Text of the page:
An answer might be found in the work of communications theorist Marshall McLuhan, whose first book, The Mechanical Bride (1951), was composed of short essays teasing out implications nestled within the image-plus-text format of post-war print advertising, and whose “the medium is the message” from Understanding Media (1964) quickly became a kind of mantra. That Kotz does not so much as mention McLuhan is all the more surprising given her assertion that “the much-celebrated Cagean philosophy is partly the result of changes in material support and medium,” namely, a “perverse turn to language that occur[red] in reaction to the electronic inscription of sound.”7 (She points out that the specified duration of 4’33”, supposedly arrived at through random methods, was suspiciously similar to the standard length of pop songs.)
Instead, Kotz responds to what she sees as the era’s increasingly objectified use of language by quoting Carl Andre, whose early poetic works Kotz brilliantly analyzes in chapter four (“Poetry from Object to Action”). In a 1970 interview, Andre asserted that “matter as matter rather than matter as symbol is a conscious political position.”8 Andre’s goal, Kotz says, was to provide an “experience of the actuality of things,” and thus presumably intensify the reader/viewer’s relationship with reality. This was Cage’s goal as well, along with any number of other Modernists influenced by Asian philosophy (Ezra Pound, for example). Kotz acknowledges Asian influence within Cage’s work, but does not pursue the implications for her topic, either with Cage or elsewhere. Her discourse of choice is postmodern theory—not necessarily a bad choice, given the sophistication of some of the artists Kotz discusses, but it sometimes proves more obfuscating than clarifying.
A prime example is the semiotic term “index,” which Kotz utilizes both in chapter six (“Text and Image”) and in her conclusion. Rosalind Krauss, in her 1976 essay, “Notes on the Index: Part I,” defined indexes as signs that “establish their meaning along the axis of a physical relationship to their referents.”9 Kotz points out that the word was first used in this way by the logician and founder of American Pragmatism, Charles S. Peirce. For Peirce, an index was a sign that bears a direct relationship with its “dynamical object.” (Peirce also used the word “seme,” from the same Latin root as “semen.”) Among his examples were clocks, thermometers, and medical symptoms. The index or seme is the second of three types of signs in one of Peirce’s typical triads, where indexes take their place between “icons,” which resemble their object, and “symbols,” whose relationship to the object is one of convention. As examples of symbols, Peirce cited words, phrases, and sentences.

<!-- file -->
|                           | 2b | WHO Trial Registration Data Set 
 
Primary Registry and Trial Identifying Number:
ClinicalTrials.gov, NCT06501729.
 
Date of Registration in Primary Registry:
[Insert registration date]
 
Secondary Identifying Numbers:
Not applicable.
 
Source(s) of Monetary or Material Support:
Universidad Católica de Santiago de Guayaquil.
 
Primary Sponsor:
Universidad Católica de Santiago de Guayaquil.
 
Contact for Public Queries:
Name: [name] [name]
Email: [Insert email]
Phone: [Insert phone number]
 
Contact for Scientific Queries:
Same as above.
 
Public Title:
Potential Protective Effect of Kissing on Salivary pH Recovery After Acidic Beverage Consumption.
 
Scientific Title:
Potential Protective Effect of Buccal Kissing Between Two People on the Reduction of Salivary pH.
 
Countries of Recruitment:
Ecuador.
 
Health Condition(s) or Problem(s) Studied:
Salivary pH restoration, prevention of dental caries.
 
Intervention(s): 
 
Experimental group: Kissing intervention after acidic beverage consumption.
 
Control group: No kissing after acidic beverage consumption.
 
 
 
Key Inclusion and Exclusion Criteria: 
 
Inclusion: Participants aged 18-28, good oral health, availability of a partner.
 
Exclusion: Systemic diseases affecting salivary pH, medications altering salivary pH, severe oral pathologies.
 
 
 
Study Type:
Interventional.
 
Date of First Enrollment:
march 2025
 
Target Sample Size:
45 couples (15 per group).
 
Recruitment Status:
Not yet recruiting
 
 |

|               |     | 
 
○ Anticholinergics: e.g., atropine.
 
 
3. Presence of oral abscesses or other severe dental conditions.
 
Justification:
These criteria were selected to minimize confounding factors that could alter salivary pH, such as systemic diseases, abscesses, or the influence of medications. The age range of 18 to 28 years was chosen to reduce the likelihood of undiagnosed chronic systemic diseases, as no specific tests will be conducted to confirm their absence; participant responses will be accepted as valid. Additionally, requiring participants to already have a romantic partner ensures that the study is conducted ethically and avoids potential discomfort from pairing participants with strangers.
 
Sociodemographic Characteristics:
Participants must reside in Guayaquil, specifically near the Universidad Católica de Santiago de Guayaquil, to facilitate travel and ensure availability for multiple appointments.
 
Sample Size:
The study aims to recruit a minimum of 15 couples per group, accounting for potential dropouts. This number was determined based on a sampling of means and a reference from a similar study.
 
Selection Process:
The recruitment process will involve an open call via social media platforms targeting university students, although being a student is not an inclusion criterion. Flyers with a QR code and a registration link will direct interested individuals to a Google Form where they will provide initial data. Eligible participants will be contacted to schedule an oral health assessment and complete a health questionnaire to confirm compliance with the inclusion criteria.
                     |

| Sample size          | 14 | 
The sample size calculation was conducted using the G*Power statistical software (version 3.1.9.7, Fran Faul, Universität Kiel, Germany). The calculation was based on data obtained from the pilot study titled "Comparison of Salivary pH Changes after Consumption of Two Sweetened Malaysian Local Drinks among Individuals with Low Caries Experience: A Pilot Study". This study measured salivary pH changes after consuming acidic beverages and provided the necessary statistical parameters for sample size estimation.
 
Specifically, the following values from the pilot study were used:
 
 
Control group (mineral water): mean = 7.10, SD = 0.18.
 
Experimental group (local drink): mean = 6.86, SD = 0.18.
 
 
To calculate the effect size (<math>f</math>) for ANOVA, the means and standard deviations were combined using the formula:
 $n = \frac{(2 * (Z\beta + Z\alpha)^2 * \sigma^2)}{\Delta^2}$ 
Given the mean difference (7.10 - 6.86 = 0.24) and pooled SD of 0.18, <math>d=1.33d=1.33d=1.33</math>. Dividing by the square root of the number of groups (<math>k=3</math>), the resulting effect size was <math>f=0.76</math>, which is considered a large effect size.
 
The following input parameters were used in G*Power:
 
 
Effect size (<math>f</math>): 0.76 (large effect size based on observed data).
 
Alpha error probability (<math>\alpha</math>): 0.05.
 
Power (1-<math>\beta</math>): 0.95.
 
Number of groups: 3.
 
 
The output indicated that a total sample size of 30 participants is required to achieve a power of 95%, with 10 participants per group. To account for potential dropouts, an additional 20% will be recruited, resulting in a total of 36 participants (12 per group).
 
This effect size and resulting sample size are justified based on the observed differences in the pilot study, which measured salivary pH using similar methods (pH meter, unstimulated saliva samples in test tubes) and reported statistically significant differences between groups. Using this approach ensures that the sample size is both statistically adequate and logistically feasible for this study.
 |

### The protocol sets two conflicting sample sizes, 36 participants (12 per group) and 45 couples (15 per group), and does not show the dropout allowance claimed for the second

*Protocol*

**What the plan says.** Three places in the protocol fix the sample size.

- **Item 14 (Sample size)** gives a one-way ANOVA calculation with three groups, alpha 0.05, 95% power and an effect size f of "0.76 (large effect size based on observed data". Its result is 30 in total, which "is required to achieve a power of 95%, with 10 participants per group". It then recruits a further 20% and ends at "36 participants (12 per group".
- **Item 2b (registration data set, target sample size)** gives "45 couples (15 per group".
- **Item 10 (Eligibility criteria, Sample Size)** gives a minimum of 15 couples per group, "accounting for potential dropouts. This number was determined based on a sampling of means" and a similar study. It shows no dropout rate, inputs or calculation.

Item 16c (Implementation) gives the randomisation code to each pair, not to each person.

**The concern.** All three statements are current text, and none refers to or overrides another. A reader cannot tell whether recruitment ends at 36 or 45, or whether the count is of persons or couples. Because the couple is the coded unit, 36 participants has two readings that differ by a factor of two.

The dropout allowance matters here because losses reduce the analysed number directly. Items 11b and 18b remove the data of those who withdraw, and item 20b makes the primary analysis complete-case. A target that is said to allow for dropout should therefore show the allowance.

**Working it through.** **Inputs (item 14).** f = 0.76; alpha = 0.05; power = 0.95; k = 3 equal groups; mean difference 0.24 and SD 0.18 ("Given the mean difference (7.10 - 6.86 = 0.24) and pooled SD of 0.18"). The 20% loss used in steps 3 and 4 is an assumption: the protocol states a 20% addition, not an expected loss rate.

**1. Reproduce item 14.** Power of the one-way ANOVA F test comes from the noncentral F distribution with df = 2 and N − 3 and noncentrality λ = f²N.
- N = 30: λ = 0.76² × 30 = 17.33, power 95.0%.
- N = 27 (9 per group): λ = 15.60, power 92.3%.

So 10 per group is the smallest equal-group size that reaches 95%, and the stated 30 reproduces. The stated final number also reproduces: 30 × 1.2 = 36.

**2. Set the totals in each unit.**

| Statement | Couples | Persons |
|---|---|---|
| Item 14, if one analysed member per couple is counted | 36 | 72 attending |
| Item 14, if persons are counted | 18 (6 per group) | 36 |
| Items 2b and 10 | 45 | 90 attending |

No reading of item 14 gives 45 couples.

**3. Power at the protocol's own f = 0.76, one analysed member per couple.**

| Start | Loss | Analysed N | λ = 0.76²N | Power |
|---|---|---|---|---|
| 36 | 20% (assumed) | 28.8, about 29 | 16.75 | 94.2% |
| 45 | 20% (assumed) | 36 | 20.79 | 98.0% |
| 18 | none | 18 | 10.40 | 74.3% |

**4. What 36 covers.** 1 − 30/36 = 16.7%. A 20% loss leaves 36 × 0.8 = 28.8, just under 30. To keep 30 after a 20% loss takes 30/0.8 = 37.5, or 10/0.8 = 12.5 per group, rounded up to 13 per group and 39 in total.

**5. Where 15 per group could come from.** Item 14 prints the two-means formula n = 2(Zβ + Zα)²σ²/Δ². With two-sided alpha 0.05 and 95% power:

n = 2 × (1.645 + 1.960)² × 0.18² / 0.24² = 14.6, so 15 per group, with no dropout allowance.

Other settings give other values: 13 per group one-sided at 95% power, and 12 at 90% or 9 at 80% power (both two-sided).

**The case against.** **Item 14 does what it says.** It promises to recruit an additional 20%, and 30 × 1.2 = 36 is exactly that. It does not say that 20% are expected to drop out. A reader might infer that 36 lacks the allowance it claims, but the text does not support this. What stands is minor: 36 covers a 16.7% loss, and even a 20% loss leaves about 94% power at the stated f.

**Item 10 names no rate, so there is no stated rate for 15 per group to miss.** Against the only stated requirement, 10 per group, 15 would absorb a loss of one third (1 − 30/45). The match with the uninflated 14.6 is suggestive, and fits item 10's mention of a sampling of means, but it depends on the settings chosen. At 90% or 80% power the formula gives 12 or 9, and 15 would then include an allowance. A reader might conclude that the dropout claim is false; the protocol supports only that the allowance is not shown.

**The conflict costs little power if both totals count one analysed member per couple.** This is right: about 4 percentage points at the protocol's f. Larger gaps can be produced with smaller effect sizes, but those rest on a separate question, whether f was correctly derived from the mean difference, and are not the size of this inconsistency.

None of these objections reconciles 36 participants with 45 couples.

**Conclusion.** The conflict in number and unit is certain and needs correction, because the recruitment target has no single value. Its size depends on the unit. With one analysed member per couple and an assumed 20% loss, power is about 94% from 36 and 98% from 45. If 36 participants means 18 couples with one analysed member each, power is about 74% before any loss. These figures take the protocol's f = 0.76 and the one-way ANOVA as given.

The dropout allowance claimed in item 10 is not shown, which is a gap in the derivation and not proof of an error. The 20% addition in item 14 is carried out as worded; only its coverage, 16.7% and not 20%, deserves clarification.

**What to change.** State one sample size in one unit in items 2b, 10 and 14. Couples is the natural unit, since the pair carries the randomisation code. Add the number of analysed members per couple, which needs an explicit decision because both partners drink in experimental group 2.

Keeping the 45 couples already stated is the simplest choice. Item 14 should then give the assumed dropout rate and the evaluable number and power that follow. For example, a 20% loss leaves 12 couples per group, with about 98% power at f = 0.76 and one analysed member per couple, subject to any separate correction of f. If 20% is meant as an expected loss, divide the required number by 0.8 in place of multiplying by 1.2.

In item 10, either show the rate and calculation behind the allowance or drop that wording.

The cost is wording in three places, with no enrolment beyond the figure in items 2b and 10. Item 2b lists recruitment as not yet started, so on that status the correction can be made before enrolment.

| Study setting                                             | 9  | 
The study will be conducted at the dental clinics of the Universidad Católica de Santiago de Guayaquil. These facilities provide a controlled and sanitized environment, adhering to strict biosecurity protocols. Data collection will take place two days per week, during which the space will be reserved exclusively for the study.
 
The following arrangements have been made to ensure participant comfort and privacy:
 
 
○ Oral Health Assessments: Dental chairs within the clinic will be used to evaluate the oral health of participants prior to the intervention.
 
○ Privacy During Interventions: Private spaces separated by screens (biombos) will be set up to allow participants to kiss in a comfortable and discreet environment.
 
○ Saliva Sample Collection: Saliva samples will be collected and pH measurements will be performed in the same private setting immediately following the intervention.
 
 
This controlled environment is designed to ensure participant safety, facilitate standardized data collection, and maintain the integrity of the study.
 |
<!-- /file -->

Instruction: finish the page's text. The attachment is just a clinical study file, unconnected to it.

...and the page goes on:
A printed word, phrase, or sentence, though, could conceivably be an index; so, according to Kotz, might words that directly record some other phenomenon. Along with language’s usefulness in powering up indexical photography, as in the work of Hans Haacke, it is primarily this use of language as “quasi-systematic inscription or documentation, however perverse or apparently nonfunctional,”10 that Kotz discusses in indexical terms. Among the many artworks she cites are Robert Morris’s 1962 Card File, on Kawara’s date paintings, and the tables and lists that accompany Vito Acconci’s performance documents of the early 1970s.
In her “Conclusion,” Kotz applies the term to Warhol’s a: a novel in connection with what she considers to be its indexical procedures of inscription: “the use of the recording mechanism, without apparent criteria of selection of importance, to sample from a potentially uninterrupted flow of existing material…and the use of existing technologies of transcription and transmission without correction for distortions and imperfections.”11 Kotz suggests that “by subjecting language itself to this aesthetics of the index, Warhol relocates reading as an experience of this murmur and babble, the lapses of attention…and noise and interruption that are the condition of meaning, but also its constant undoing.” But surely somebody translated the taped sounds into typed symbols. And in spoken language it’s the listener’s attention that lapses; the reader’s attention is pulled along by the lines of words on the page—or at least mine was—by the racy spread from a: a novel reproduced as figure 7.3. (True to its title, the book is generously illustrated.) In the end, despite the pleasing mental gymnastics required to follow Kotz’s argument, I remain unconvinced of the usefulness of this semiotic concept to explain what was going on in the art of the sixties.